After performances in Japan, China, Australia and New Zealand in March/April 2006, the Rolling Stones tour took a scheduled break before proceeding to Europe; during this break Keith Richards was hospitalised in New Zealand for cranial surgery after a fall from a tree on [130]

The Rolling Stones returned to North America for concerts in September 2006, and returned to Europe on 5 June 2007. By November 2006, the Bigger Bang tour had been declared the highest-grossing tour of all time, earning $437 million. The North American leg brought in the third-highest receipts ever ($138.5 million), trailing their own 2005 tour ($162 million) and [131]

The Rolling Stones 2008 (from left to right: Charlie Watts, Ron Wood, Keith Richards, Mick Jagger) at the Berlin Film Festival’s (Filmfestspiele Berlin/Berlinale) world premiere of Shine a Light.

Martin Scorsese filmed on 29 October and 1 November 2006 the Rolling Stones performances at New York City’s Beacon Theatre which was released as the 2008 film Shine a Light; the film also features guest appearances by Buddy Guy, Jack White and Christina Aguilera.[132] An accompanying soundtrack, also titled Shine a Light (UK 2; US 11), was released in April 2008. The album’s debut at number 2 in the UK charts was the highest position for a Rolling Stones concert album since Get Yer Ya-Ya’s Out! The Rolling Stones in Concert in 1970. At the Beacon Theater show, Music Executive, Ahmet Ertegun fell and ultimately succumbed to his injury.[133]

On 24 March 2007, the band announced a tour of Europe called the “Bigger Bang 2007” tour. 12 June 2007 saw the release of the band’s second four-disc DVD set: [134]

Mick Jagger released a compilation of his solo work called Rolled Gold: The Very Best of the Rolling Stones, a double-CD remake of the 1975 compilation Rolled Gold; the reissue went to number 26 in the UK charts.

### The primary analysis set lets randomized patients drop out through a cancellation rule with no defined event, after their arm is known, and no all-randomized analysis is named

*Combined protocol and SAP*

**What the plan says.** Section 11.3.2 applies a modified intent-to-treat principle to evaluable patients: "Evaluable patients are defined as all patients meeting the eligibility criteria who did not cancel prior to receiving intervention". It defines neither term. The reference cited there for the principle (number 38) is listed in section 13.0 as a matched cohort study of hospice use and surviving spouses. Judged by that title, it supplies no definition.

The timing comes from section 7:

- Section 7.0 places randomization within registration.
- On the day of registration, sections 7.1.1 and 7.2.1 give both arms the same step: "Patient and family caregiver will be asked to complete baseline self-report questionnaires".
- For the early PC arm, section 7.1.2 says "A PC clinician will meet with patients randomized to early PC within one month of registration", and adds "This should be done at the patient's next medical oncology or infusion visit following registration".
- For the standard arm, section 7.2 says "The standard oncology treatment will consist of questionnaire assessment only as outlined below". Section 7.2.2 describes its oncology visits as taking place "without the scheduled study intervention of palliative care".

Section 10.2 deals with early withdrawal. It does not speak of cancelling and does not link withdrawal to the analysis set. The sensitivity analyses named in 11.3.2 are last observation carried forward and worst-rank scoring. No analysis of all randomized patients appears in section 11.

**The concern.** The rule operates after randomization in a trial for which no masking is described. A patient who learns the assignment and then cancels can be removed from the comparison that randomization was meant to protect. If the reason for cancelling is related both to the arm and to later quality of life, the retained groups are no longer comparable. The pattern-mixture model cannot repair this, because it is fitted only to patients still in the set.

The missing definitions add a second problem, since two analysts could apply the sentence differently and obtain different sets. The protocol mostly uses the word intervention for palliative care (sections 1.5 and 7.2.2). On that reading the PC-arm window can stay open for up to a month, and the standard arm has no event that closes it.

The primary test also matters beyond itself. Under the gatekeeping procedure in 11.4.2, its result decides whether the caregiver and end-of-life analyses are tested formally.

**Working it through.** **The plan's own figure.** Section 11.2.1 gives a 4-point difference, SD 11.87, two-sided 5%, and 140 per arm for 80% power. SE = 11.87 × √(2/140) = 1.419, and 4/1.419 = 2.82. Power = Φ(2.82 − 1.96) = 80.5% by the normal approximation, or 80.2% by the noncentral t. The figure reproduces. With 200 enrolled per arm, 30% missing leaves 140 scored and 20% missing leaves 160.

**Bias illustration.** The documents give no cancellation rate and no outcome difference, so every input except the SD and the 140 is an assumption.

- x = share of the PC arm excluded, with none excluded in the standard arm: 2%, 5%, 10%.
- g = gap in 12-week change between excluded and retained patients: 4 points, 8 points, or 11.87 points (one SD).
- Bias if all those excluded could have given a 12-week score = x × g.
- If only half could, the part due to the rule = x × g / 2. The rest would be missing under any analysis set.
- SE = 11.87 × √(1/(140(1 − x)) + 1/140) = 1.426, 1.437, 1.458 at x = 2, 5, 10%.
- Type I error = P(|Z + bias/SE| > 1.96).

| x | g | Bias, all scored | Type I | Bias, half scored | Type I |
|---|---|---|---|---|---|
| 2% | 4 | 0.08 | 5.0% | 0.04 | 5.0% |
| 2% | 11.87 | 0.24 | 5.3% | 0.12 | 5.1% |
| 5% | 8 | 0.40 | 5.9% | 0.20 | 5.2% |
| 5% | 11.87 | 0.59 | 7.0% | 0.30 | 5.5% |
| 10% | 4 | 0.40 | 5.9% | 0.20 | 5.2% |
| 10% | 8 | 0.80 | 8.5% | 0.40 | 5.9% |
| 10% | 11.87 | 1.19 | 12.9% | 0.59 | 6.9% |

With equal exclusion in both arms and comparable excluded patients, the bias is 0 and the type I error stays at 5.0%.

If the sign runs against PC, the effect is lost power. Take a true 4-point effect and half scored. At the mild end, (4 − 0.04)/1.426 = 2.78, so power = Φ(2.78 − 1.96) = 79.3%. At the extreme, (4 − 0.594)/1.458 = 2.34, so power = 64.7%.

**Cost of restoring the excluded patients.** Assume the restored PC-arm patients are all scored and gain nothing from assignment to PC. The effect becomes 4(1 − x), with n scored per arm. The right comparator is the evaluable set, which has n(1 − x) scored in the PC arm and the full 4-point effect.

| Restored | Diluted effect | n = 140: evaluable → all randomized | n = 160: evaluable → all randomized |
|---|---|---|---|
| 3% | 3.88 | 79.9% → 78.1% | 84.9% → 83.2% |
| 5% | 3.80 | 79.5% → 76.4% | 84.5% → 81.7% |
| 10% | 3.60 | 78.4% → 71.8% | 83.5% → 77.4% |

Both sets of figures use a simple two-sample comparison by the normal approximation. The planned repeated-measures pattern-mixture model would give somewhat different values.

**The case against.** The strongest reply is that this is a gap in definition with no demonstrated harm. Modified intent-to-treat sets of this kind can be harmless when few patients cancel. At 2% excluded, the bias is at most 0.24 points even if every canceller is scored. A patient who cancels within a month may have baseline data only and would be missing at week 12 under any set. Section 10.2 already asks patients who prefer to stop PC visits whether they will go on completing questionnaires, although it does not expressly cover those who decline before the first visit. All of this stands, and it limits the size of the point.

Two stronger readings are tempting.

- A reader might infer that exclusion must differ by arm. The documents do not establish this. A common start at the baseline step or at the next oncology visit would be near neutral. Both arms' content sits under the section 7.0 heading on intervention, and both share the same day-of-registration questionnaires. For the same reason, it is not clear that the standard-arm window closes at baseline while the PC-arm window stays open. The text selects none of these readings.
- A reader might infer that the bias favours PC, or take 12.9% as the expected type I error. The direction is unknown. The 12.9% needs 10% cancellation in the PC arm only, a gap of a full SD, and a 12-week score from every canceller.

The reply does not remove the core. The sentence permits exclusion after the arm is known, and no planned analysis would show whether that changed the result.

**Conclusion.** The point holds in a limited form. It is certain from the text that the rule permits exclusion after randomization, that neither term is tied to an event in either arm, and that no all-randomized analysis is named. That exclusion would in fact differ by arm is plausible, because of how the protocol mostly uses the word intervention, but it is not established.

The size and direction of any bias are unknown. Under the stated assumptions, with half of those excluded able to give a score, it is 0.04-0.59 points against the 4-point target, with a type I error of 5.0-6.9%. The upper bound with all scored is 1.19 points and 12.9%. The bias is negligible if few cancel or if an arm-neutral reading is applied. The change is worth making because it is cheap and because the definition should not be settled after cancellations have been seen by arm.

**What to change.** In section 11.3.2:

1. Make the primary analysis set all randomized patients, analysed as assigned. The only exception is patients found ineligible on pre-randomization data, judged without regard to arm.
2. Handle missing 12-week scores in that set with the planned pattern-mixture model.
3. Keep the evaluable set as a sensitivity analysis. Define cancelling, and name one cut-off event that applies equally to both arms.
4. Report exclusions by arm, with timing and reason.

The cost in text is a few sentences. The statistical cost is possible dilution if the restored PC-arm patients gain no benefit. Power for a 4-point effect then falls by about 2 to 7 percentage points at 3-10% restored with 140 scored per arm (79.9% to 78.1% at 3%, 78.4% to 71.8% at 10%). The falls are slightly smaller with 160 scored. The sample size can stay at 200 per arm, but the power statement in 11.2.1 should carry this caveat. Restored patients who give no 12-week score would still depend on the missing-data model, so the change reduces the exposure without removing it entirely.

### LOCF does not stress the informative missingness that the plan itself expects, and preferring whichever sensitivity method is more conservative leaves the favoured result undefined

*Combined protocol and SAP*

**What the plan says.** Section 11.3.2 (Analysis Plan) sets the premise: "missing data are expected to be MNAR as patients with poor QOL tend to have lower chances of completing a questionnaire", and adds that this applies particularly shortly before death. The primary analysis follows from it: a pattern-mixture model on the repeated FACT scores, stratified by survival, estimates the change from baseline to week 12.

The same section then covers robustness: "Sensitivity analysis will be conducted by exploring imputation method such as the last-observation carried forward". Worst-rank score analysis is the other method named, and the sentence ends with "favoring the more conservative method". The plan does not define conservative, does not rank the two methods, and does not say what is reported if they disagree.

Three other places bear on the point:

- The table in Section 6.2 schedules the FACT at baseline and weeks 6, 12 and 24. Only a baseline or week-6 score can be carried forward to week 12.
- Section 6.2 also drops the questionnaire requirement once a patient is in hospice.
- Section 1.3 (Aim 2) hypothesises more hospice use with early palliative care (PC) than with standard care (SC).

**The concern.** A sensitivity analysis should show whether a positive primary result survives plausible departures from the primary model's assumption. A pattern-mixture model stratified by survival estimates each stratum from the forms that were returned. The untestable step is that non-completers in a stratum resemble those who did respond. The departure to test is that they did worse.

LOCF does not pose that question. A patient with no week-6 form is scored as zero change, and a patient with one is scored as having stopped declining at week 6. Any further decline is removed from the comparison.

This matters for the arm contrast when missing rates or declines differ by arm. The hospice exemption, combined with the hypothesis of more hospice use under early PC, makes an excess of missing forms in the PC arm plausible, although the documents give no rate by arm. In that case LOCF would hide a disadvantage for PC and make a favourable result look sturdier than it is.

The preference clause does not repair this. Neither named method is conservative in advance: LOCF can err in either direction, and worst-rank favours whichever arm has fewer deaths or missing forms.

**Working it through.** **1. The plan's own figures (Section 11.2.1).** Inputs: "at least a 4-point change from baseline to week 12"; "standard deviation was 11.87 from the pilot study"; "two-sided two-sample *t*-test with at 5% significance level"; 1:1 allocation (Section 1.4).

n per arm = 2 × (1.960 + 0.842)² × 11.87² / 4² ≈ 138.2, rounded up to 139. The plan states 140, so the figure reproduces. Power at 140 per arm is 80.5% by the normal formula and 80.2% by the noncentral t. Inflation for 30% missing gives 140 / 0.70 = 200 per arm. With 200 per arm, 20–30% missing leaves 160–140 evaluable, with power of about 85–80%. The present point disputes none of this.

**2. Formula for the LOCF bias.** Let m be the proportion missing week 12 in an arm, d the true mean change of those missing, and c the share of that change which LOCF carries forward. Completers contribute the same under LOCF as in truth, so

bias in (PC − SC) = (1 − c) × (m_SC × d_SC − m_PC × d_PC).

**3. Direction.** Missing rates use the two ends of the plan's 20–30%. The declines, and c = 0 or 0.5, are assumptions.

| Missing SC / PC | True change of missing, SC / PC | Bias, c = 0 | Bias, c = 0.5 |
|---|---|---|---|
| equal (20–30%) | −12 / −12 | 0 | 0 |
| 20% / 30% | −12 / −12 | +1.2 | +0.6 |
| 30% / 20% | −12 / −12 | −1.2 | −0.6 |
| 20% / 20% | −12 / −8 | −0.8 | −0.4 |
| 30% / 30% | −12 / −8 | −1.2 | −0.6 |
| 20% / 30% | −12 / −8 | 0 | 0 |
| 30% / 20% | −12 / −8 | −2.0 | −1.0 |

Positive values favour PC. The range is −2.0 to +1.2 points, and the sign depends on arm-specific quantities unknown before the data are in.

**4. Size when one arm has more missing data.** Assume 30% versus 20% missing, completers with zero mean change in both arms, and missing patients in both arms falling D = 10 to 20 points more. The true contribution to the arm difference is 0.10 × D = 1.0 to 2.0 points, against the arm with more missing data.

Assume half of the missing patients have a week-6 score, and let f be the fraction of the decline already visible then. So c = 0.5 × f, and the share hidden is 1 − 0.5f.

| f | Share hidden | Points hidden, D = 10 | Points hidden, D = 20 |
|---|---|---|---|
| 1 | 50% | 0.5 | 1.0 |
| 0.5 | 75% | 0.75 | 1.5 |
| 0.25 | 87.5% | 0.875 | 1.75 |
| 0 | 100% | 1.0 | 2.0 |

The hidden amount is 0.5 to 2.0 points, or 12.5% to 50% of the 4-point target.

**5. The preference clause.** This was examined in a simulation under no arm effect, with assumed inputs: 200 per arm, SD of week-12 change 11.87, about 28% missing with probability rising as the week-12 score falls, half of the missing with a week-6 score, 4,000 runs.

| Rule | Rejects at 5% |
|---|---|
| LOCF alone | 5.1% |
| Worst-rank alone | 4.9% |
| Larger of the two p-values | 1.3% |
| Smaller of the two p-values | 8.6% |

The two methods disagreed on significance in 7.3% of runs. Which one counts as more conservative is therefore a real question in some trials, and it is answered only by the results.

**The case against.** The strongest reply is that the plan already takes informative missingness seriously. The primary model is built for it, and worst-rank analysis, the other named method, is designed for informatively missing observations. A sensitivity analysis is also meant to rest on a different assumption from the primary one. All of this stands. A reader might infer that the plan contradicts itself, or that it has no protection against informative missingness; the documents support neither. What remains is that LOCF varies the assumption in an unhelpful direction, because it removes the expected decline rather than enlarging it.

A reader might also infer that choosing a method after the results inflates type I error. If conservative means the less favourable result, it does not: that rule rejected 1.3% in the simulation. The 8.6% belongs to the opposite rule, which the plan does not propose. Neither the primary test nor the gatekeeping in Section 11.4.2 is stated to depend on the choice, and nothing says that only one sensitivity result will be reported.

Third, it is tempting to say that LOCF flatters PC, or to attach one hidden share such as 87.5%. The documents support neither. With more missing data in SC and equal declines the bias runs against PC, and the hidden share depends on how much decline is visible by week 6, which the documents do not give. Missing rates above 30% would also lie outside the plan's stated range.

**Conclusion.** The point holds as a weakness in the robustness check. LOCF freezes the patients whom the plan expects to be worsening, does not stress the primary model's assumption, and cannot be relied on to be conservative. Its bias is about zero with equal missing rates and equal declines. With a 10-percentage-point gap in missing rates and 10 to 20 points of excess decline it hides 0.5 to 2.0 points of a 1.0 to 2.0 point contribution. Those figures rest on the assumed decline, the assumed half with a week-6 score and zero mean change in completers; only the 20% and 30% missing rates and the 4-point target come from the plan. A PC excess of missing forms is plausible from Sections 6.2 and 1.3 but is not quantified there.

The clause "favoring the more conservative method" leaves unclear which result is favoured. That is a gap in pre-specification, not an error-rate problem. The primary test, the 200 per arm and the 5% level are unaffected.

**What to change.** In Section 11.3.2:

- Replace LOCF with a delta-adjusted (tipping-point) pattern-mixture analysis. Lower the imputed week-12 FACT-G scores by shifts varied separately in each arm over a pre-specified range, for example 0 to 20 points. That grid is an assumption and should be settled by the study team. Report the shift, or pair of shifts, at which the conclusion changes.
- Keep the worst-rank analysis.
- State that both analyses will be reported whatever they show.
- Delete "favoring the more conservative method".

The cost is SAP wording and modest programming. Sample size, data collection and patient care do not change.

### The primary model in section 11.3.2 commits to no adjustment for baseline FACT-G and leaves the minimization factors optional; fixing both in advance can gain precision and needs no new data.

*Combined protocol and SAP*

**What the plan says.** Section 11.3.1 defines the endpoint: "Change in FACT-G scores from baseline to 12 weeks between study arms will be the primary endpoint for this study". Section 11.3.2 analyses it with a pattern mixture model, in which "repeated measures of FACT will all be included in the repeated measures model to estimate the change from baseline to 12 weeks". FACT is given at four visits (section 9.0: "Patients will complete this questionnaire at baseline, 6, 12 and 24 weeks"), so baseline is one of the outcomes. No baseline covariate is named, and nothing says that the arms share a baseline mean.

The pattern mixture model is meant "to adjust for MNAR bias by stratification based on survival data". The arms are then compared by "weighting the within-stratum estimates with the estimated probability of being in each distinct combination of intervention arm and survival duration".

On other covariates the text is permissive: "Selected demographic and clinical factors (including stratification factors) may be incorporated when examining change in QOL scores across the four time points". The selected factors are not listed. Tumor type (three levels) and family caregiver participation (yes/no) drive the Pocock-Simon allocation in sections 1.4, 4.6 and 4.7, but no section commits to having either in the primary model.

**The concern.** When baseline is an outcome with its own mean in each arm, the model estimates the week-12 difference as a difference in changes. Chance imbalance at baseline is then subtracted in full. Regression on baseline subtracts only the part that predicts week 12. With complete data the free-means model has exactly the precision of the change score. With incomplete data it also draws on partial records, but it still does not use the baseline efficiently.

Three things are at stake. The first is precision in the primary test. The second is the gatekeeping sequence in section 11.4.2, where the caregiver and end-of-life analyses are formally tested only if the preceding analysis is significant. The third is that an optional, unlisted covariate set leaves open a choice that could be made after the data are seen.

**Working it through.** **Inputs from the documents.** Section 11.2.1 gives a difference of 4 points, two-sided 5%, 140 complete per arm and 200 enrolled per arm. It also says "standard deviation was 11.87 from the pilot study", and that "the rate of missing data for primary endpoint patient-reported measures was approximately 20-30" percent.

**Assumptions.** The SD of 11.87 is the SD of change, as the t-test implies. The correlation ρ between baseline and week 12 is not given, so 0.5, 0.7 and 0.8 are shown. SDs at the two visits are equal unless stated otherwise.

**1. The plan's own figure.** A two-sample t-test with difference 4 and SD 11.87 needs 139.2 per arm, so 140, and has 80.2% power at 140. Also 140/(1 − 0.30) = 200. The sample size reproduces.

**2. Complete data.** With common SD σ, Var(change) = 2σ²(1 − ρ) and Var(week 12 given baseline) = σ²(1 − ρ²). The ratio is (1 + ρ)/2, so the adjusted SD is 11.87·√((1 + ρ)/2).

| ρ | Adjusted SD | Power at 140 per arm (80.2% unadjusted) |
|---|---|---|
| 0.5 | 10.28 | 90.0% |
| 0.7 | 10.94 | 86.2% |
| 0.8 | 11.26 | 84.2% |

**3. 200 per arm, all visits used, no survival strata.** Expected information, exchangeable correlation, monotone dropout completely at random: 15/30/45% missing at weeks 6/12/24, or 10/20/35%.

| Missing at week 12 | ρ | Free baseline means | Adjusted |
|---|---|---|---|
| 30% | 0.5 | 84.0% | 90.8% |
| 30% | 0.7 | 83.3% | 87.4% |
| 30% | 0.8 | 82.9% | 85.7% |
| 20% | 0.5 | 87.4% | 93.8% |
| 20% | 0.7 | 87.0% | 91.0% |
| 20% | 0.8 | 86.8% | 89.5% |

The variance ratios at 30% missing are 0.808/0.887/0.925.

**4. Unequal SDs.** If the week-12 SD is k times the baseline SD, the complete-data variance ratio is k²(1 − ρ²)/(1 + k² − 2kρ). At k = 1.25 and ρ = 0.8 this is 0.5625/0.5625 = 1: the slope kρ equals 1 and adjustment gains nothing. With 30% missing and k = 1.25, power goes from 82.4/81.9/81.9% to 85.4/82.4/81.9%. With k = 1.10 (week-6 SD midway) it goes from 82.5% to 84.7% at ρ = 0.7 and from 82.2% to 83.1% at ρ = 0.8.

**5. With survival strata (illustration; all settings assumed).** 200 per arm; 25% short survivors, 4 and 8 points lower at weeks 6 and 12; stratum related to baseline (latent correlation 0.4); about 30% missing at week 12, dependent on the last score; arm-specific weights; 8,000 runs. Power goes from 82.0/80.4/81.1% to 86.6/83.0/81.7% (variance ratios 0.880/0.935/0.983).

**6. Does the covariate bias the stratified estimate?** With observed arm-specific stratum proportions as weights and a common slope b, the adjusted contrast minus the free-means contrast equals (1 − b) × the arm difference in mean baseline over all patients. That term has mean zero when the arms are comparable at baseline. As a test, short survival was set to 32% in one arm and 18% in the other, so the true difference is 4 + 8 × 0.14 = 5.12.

In a 2007 interview with Mick Jagger after nearly two years of touring, Jagger refused to say when the band is going to retire: “I’m sure the Rolling Stones will do more things, more records and more tours, we’ve got no plans to stop any of that, really. As far as I’m concerned, I’m sure we’ll continue.”[136]

In July 2008 it was announced that the Rolling Stones were leaving EMI and signing with Vivendi’s Universal Music, taking with them their catalogue stretching back to Sticky Fingers. New music released by the band while under this contract will be issued through Universal’s Polydor label.[137] Mercury Records will hold the US rights to the pre-1994 material, while the post-1994 material will be handled by Interscope Records (once a subsidiary of Atlantic). Coincidentally, Universal Music is also the distributor for ABKCO, owners of the band’s pre-Sticky Fingers releases.

During the autumn, Mick Jagger and Keith Richards worked with producer Don Was to add new vocals and guitar parts to ten unfinished songs from the Plundered My Soul“.

On 17 April 2010 the band released a limited edition 7-inch vinyl single of the previously unreleased track “Plundered My Soul” in honour of Record Store Day. The track, part of the group’s 2010 re-issue of Exile on Main St., was combined with “All Down the Line” as its B-side.[138]

On 23 April, it was announced that the band would be at Cannes Festival, for the premiere of the documentary [140]

On 23 May 2010, the re-issue of [142]

On 11 October 2010, the Stones released Ladies and Gentlemen: The Rolling Stones to the cinemas and later on to DVD. A digitally remastered version of the film was shown in select cinemas across the United States. This live performance was recorded during 4 shows in Ft. Worth and Houston, Texas in support of their The Rolling Stones American Tour 1972 and their album Exile on Main St.. The film was released to cinemas in 1974 but until now it was never available for home release apart from the numerous bootleg copies.[143]

On 4 October 2011, the Stones released The Rolling Stones: Some Girls Live In Texas ’78 to the cinemas and later on to DVD. A digitally remastered version of the film was shown in select cinemas across the United States. This live performance was recorded during one show in Ft. Worth, Texas in support of their US Tour 1978 and their album Some Girls. The film was released in (DVD/Blu-ray Disc) on 15 November 2011.[144]